I’m a first time poster although a longtime reader of your blog. But I have been quite shocked by your shift in reasoning. It’s as if you were using words that are not yours. You sound just like Krauthammer, Frum, and David Brooks etc…But I always had the conviction that these people use a civilized tone only to embellish criminal positions.
    Of course, they claim, (and even end up believing) that what they advocate for, is for good purposes. Even noble purposes…
    Do you ever take time to speculate what it would feel like to have a foreign power intervene in the United States to “punish” us for our behavior? Or does it not cross your mind. Perhaps because you think deep down that we don’t engage in bad behavior? That we’re “good”. Or at least, our badness can’t be compared to that of backward peoples out there…
    How about a poem about the horrors of atomic bombs. We used it in a war. Isn’t there a war in Syria?
    And not that japan was about to take over Washington DC and Philadelphia. Conventional war would have sufficed. Yet we felt “threatened” and decided that these were desperate circumstances that called for desperate measures. WE decided it was justified….to melt cities along with children, women, goats, buildings, soil, water, everything….
    It is precisely this type of thinking that’s at fault. This sense that WE know what’s best. Because we’re different, and cannot be compared…I thought that the very basis of Realism is being able to see all humans as “black boxes” that have a tendency to behave somewhat similarily given a set of circumstances.
    If you cease to reason that way, you cannot be called a realist.
    But then again there is nothing wrong with being alongside Tom Friedman, Anne marie Slaughter, Samantha Power, Matthew Continetti, Christiana Amanpour and David Gregory….They somehow manage to sound Scholarly and Fashionable too…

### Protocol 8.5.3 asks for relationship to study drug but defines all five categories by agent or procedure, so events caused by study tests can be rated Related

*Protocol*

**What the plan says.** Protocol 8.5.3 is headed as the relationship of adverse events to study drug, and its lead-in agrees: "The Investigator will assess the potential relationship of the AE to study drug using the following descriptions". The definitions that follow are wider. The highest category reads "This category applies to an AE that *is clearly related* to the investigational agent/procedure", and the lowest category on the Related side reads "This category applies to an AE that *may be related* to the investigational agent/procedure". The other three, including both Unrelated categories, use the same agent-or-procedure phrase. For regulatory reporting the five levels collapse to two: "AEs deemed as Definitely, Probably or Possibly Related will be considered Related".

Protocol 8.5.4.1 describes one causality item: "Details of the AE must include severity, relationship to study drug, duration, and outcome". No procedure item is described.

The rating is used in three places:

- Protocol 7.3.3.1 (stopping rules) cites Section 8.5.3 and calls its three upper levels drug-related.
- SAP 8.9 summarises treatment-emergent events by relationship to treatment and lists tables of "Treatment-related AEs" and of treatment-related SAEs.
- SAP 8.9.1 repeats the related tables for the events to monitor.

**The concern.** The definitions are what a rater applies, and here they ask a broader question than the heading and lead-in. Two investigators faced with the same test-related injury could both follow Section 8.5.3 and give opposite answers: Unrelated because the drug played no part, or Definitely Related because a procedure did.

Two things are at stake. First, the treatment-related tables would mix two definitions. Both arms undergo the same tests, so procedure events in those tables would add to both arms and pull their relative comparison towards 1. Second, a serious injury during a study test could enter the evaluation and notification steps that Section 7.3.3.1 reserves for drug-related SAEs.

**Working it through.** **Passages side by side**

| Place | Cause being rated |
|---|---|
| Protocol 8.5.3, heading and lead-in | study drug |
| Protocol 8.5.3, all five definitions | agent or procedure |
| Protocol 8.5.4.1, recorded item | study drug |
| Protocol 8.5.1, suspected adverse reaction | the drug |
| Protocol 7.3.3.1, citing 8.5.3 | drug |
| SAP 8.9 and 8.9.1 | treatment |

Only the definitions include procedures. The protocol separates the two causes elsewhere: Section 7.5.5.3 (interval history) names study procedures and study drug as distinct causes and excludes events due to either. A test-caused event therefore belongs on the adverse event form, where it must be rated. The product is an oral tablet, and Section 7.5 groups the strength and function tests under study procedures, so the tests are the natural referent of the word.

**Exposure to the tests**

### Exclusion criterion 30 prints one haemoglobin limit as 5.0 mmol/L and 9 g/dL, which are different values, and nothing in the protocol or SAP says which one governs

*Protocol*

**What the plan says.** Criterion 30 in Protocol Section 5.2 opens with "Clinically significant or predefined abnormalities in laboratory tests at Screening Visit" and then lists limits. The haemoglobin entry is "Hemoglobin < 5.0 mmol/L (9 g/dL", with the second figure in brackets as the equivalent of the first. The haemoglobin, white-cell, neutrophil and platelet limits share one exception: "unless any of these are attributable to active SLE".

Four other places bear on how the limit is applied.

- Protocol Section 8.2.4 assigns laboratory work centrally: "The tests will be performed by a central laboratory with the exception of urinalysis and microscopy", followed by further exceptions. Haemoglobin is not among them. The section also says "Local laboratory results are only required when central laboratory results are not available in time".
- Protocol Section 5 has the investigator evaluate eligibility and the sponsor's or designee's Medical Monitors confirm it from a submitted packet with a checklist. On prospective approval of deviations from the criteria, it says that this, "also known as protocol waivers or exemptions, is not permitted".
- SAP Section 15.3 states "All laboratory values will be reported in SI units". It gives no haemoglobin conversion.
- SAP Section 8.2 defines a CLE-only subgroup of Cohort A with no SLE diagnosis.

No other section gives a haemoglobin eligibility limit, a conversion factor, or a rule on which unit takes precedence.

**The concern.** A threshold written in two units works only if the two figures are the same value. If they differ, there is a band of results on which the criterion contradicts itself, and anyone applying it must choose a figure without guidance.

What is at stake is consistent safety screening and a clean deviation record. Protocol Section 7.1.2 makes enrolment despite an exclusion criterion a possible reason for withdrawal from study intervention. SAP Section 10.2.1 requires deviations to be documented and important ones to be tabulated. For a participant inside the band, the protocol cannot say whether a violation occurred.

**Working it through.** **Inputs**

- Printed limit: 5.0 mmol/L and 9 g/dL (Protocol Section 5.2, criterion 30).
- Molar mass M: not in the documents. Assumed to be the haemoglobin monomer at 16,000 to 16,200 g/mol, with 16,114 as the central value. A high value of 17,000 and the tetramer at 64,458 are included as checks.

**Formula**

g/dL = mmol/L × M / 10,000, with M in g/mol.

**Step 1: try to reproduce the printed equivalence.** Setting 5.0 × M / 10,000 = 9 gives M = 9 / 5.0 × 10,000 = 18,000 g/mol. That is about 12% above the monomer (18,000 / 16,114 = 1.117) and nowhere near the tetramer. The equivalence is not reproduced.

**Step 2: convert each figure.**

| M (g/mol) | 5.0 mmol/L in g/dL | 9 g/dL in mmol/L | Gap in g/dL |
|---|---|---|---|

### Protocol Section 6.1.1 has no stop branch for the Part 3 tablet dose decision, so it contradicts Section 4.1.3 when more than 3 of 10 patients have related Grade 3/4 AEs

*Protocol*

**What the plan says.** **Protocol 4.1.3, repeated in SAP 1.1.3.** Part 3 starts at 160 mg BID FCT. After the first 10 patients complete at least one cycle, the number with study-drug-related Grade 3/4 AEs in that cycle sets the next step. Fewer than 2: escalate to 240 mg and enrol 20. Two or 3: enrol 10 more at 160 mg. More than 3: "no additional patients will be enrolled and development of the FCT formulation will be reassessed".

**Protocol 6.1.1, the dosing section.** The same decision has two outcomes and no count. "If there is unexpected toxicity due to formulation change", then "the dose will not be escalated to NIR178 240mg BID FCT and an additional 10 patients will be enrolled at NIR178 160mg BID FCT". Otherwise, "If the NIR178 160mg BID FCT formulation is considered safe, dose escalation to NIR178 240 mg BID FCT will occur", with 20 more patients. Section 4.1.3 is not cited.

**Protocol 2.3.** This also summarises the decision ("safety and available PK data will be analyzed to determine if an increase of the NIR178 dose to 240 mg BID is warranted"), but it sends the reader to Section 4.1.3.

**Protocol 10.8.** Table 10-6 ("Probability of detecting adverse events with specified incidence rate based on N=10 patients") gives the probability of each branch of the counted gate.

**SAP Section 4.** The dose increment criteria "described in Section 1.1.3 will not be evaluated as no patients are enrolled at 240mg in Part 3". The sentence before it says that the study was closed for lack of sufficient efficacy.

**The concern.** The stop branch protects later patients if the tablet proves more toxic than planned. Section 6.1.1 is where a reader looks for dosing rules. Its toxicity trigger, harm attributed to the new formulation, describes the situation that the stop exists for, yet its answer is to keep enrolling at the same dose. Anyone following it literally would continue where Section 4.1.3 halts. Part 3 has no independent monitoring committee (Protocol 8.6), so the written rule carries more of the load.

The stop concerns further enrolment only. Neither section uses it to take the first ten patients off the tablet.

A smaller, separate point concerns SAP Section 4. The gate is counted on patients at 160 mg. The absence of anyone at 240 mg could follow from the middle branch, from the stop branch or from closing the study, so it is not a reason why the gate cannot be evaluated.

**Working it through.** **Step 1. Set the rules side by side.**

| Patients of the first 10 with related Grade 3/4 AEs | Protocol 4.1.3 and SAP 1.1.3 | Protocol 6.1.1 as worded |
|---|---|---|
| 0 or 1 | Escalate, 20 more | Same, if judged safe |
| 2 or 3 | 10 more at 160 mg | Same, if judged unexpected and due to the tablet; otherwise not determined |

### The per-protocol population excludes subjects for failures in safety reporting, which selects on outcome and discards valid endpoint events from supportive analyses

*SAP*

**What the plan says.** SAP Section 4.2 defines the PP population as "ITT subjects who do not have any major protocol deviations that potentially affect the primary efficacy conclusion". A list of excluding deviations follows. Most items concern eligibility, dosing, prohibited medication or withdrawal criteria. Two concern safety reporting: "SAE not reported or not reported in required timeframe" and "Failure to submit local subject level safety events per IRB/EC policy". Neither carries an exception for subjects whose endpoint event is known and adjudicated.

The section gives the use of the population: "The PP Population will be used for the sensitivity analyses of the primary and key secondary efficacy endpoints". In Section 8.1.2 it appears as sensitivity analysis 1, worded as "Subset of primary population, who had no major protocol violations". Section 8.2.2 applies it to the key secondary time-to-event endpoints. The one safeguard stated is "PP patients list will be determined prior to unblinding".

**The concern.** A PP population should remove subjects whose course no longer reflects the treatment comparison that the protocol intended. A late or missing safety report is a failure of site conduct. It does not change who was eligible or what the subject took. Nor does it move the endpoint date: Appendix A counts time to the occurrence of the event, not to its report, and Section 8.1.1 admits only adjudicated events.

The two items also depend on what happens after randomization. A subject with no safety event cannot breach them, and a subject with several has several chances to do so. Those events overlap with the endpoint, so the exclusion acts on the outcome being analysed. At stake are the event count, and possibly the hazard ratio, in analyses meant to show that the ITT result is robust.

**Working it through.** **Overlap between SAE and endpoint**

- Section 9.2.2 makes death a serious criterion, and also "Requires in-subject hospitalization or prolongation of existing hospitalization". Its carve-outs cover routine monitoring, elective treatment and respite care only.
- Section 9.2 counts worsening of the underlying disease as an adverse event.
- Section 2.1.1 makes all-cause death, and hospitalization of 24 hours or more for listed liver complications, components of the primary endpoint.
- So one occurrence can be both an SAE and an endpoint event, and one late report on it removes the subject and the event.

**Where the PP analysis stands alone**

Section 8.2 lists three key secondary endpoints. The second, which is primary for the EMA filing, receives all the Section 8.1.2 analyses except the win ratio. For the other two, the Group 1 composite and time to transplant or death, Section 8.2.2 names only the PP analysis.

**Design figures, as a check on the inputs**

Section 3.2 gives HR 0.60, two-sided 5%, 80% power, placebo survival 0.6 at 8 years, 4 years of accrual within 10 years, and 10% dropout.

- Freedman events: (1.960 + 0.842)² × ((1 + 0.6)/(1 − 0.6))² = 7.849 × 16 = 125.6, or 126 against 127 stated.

3. Jessika says:

    Thank you for great blogging!


  4. Mike says:

    Such concern for chemical weapons and so little concern for nuclear weapons. I will agree that chemical weapons can destroy a town if you will agree the nuclear weapons can destroy a civilization.

    It is likely nukes will eventually be used if they are not eliminated. If you think people are unaware of the horrors of chemical weapons, they are also woefully ignorant as to what a serious exchange of nuclear weapons will do. Take out a few hundred large cities and you will see mass starvation that dwarfs anything seen in history. There are thousands of these nuclear missiles just waiting to be used on people. It could happen though human error, computer error, or intentionally by fools. The decision makers are blind to an incomprehensible degree to ignore this much larger problem. If they are used in large numbers we will see a return to mankind at its darkest, first mass starvation, then cannibalism and a return to slavery (as it has been in the ancient past). The age of technology will come to a sudden end. Chemical weapons are just a pinprick compared to the destructive power of nuclear weapons. I appreciate your post, but I don’t understand why these things are constantly ignored while lesser weapons are condemned. Pretending the problem isn’t there just means someday the problem is going to get bigger. The United States, Israel, and the other nuclear powers are hypocritical complaining about Syria’s chemical weapons while ignoring their own sins.